25 June 2018

The TES reports concerns over Department for Education plans to award the new T level qualifications to a single awarding body.

Tom Bewick, Chief Executive of the Federation of Awarding Bodies, suggests the tendering process which is due to begin in the autumn is “fundamentally flawed” and that the process may “destabilise and undermine the market”.

A DfE spokesperson said: “We are following the recommendation of Lord Sainsbury that there should be a single awarding body for each T level pathway, and will work with awarding bodies in implementing our approach.”

Read the TES report.

Welsh curriculum reform

The BBC reports on the new Welsh curriculum which is due to be implemented in 2022. Recently appointed head of WJEC, Roderic Gillespie says there are lessons to be learned from the Scottish curriculum reforms, stating teachers must be given "very very clear guidance on expectations”. The new Welsh curriculum sets broad areas of learning rather than specific subjects and places focus on literacy, numeracy and computer skills. A Welsh Government spokeswoman said they had been closely monitoring Scotland's progress on how its curriculum was being implemented.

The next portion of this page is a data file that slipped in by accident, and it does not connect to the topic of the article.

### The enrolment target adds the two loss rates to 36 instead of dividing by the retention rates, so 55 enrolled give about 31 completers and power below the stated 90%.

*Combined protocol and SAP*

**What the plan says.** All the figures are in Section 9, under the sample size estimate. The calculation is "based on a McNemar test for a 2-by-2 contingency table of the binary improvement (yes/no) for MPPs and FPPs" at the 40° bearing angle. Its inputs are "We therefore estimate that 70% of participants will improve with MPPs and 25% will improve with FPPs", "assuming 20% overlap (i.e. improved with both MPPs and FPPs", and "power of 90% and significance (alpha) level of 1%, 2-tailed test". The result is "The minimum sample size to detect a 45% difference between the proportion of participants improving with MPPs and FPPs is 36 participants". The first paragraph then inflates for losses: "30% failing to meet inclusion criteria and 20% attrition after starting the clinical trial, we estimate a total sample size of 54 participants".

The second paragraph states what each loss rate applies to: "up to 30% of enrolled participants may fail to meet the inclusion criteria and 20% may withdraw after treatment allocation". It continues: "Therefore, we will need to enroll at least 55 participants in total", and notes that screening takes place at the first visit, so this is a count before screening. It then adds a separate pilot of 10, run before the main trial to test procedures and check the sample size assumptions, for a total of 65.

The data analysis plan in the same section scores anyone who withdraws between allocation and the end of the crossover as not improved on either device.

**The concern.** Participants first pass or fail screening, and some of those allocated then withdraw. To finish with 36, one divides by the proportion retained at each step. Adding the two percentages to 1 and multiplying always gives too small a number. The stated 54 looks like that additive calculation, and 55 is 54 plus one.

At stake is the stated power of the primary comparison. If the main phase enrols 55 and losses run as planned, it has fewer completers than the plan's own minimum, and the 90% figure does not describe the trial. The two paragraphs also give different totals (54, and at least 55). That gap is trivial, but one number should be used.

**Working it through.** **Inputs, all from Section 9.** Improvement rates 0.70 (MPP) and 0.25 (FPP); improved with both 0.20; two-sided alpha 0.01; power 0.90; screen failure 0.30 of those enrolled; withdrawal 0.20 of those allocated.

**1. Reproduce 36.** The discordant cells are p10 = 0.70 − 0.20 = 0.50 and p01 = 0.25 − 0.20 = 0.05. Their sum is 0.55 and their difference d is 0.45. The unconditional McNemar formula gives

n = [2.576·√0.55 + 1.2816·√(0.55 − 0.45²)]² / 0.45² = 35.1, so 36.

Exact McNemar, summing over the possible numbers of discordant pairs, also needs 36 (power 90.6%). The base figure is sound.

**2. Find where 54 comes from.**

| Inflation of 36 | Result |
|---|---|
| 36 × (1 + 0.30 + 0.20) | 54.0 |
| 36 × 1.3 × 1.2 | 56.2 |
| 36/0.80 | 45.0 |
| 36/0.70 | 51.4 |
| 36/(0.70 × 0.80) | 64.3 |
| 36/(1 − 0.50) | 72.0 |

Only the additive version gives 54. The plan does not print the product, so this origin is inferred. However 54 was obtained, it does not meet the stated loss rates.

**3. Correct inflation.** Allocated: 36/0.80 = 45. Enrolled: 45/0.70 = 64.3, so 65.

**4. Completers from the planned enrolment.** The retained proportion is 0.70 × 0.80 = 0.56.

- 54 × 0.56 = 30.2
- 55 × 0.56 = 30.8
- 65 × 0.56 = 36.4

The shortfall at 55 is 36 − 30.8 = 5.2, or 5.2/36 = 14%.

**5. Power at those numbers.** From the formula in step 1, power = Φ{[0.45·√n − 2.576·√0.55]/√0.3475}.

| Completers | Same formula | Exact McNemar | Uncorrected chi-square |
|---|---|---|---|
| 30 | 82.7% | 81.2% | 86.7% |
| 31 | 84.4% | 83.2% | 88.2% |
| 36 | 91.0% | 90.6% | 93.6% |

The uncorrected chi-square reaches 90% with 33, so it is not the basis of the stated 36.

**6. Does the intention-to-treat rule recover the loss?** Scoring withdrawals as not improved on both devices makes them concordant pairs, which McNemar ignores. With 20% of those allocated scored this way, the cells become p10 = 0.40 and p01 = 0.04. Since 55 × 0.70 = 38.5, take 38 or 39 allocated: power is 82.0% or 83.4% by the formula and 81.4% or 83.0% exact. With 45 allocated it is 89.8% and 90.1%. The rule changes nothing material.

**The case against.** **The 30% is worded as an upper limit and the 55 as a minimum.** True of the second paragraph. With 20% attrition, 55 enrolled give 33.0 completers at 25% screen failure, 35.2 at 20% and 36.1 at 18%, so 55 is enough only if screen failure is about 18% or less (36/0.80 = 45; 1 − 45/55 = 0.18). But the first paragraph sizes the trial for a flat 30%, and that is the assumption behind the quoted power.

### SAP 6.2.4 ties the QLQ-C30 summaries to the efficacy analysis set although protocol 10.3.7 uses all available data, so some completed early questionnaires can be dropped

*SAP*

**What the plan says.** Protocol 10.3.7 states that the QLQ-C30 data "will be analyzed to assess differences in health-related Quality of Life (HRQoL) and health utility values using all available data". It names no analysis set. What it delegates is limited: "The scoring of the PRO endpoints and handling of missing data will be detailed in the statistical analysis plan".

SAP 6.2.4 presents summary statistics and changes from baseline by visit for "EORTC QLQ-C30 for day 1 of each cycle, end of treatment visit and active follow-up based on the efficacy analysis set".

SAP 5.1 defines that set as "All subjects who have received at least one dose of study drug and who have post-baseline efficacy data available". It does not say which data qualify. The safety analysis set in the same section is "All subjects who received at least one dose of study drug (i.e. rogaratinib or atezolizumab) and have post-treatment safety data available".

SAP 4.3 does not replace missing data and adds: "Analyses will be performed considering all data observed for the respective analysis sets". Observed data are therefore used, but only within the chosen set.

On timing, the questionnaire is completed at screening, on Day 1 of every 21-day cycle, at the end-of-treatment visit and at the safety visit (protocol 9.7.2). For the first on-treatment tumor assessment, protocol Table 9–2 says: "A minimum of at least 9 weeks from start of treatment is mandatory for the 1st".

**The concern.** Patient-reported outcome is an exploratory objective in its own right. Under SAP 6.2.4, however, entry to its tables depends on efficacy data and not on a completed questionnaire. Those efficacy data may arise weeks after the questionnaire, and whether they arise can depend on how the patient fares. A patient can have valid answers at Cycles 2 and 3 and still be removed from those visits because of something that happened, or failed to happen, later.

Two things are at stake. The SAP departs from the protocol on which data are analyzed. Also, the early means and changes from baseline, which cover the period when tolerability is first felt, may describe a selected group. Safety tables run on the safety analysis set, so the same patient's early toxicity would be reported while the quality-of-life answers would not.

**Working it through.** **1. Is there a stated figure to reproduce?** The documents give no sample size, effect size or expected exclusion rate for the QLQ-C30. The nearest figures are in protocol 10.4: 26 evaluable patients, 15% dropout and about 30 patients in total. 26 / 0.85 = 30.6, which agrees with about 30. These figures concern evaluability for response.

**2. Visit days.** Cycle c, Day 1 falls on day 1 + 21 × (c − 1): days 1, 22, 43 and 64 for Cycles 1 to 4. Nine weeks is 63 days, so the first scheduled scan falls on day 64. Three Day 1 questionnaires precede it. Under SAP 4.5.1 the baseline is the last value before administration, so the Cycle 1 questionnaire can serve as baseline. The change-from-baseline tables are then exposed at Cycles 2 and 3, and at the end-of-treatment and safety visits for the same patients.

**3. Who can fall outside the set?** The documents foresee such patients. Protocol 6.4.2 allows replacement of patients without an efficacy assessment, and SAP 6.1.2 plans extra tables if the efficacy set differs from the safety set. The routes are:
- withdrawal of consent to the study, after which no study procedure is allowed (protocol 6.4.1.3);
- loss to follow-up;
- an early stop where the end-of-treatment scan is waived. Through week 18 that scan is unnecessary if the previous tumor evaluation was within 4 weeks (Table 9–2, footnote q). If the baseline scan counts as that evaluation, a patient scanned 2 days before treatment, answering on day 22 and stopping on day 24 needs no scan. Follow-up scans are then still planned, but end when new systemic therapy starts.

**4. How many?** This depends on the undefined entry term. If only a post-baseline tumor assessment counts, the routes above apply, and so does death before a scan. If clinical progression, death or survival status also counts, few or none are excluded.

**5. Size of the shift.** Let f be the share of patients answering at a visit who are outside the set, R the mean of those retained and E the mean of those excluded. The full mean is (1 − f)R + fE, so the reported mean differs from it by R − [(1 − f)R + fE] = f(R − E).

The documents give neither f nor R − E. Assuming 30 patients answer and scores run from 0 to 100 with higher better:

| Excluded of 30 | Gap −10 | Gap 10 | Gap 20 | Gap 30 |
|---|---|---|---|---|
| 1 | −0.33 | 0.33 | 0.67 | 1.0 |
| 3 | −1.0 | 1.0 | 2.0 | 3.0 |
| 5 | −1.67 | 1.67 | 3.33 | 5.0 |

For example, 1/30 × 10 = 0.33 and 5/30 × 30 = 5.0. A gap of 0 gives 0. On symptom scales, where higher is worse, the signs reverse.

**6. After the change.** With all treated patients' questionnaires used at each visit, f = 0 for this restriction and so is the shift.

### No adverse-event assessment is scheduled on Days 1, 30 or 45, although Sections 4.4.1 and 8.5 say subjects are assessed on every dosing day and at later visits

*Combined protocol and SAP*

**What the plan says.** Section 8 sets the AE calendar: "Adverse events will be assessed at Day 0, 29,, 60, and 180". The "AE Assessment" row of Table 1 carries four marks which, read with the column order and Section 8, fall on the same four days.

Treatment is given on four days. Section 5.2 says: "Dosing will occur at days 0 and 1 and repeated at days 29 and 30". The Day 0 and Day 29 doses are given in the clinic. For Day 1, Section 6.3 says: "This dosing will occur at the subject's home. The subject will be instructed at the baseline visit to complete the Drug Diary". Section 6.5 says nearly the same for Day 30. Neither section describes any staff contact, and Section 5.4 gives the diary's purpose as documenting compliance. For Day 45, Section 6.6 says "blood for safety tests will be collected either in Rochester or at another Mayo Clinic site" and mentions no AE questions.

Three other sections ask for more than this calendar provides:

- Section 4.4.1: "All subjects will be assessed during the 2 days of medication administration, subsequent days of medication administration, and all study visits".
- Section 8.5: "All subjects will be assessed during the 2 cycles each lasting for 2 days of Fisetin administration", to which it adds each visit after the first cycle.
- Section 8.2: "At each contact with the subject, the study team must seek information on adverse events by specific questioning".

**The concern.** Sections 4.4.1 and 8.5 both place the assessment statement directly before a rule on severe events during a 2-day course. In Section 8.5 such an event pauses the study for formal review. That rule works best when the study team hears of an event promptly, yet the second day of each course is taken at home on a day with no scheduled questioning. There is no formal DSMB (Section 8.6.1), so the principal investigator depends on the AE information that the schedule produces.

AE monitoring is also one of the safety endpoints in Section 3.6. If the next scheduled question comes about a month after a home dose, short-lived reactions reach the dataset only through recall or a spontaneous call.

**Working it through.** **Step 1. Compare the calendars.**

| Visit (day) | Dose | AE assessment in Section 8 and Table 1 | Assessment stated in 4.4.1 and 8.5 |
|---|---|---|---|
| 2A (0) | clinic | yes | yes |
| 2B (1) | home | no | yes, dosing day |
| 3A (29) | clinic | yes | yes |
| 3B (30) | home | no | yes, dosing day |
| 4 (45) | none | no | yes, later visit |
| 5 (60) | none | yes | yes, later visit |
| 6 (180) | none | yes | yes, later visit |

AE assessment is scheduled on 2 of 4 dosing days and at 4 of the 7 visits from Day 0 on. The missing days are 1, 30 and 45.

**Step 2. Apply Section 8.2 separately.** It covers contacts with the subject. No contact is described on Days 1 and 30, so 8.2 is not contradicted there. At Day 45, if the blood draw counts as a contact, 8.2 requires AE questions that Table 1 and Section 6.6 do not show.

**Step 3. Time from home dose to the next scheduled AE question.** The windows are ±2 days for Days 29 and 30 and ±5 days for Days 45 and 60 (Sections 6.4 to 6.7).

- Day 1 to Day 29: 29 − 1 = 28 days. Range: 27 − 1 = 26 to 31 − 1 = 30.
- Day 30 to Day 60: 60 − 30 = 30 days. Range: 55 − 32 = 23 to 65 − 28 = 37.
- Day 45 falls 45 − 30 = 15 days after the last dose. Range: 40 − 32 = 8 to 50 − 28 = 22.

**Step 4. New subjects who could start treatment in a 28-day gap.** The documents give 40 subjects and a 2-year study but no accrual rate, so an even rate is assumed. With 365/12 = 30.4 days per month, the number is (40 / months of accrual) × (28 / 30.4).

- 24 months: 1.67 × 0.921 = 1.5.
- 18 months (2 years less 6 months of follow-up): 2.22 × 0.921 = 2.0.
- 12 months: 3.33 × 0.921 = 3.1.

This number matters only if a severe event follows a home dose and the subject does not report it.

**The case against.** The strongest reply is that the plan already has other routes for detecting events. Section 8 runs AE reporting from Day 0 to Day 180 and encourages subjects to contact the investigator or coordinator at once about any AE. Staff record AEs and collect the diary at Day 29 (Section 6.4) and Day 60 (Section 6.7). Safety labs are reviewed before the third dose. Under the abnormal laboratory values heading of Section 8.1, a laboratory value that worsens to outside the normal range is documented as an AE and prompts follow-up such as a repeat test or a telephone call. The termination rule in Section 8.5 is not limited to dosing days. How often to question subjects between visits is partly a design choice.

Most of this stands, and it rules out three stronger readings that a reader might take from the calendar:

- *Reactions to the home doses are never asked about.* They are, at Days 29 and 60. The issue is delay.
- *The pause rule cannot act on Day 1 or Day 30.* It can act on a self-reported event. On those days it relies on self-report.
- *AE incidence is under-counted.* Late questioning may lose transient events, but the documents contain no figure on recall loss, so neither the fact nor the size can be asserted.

Read the BBC report.

BTEC course delays

A popular BTEC course, the Pearson BTEC level one/two first award in business is yet to be approved for inclusion in schools’ performance tables by the Department for Education, reports Schools Week. Schools preparing to teach the course in September 2018 may not hear until the end of July whether the course can be included or not, leaving only 4 weeks for preparations to be made. The delay is believed to a result of a disagreement between the exam board and the DfE about some of the content of the course.

Read the Schools Week report.

Call for an end to using predicted grades

Lecturers and head teachers are keen to see an end to the use of predicted grades when people are applying for university places. A study carried out by the University and College Union, which examined admissions systems from 30 countries, found using predicted grades was not employed by any country other than the UK. Head teachers have backed calls for a change, saying the current approach is "no longer fit for purpose".

Read the BBC report.